12. john, NY,NY

    I am not sure what plans Obama has for america. Ok Bush brought up the prices and US dollar nosedive. Obama's main strategy take jabs at Hillary and try to get votes of people who dislike clintons. There are plenty of dumb people in america who would fall for this.
    Obama..please don't make fool of yourself by singing same song everywhere...hilary this and hillary that. One it comes to producing results I am sure you will make even bigger mess than Bush did. May be americans will be trying to immigration to China for jobs and may be vessels of illegal americans will be showing up at chinese seashore seeking shelter.

    November 5, 2007 07:03 pm at 7:03 pm |
  13. Alice Newman Center Harbor NH

    Republicans who state they will vote Democratic make me nervous. What is their real plan? Most of the Republicans I've met are so rabid that they consider any Republican married to a Democrat has a "mixed marriage" and have wondered how anyone could sleep with a Democrat.

    The "anybody but Hillary" crowd donates to her campaign fund – guessing if she is the candidate – any GOP hack can bear her on hatred alone.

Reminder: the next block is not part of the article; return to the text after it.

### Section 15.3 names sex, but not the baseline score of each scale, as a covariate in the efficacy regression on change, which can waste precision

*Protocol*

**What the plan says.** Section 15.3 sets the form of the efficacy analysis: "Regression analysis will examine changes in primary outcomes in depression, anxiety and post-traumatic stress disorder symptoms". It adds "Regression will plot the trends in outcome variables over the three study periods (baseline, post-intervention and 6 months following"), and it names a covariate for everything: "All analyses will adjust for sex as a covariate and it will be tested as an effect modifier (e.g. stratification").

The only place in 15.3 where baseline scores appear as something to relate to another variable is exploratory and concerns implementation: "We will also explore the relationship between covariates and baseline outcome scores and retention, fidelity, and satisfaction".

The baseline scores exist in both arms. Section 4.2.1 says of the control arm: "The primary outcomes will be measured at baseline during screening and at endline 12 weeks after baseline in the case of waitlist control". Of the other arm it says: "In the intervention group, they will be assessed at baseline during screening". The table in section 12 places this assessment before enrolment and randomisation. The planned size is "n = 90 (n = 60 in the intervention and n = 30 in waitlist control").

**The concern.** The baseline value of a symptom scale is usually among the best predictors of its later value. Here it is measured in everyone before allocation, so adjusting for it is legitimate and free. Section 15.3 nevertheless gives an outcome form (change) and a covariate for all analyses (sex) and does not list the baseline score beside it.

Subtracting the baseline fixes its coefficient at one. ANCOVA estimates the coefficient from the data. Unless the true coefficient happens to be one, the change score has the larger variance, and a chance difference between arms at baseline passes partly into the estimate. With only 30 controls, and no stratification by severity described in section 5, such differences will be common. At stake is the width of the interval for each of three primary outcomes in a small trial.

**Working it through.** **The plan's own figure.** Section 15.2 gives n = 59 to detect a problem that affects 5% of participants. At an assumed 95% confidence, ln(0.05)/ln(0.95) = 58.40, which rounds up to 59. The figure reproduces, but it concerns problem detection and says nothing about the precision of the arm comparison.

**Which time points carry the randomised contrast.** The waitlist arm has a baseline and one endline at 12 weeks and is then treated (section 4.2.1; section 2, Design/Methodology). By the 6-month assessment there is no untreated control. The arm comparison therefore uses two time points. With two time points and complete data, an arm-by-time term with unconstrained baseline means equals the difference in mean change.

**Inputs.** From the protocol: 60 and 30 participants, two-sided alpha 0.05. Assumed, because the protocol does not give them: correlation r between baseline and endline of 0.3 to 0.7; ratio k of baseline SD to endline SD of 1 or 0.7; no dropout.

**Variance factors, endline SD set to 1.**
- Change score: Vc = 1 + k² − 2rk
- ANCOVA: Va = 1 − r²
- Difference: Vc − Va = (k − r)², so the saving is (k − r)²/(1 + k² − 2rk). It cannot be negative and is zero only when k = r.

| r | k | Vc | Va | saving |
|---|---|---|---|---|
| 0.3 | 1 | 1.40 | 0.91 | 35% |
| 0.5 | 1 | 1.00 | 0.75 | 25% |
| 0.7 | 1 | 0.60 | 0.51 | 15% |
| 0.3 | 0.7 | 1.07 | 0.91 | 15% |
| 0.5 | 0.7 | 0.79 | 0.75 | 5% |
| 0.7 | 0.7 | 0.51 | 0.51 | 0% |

Is there really hope that some are putting the good of the country ahead of their politics?

    November 5, 2007 07:03 pm at 7:03 pm |
  14. Ken, Denver CO

    As an independent in x-California-x Colorado (who also normally votes Republican) I will be be changing to support Obama.

    Anyone but Hillary!

    November 5, 2007 07:07 pm at 7:07 pm |
  15. Daniel, NY

    New polls have Obama dramatically cutting into Clinton's support, though Clinton stays up with clear leads. Also, a new general election poll has Clinton crushing Giuliani.

    November 5, 2007 07:08 pm at 7:08 pm |
  16. steve irvine ky

    You have to be kidding ha ha ha ha liberals you are funny now keep on wishing though.The last time i checked obama makes liberals look conservitive you guys have to remember your polls and news has no influence on us anymore your utopia is over.

    November 5, 2007 07:10 pm at 7:10 pm |
  17. Paul, New Orleans, LA

    It doesn't matter, I like Obama, but Ron Paul attracts from the whole spectrum who want limited govt in their lives and want to pay NO Income taxes!

    November 5, 2007 07:11 pm at 7:11 pm |
  18. Lynn Ensley McCaysville Ga.

    I can see why Republicans would vote for Obama so readily, after electing George Bush they would look smart with anyone. The trick won't work suckers, get used to it. Hillary will be the one and Ken Starr don't have any more ammo. Remember what the only half-smart Republican supposedly said, "Fool all the people some of the time.some of the people all the time," piss on the fire and call the dogs guys, we gotta take our country back.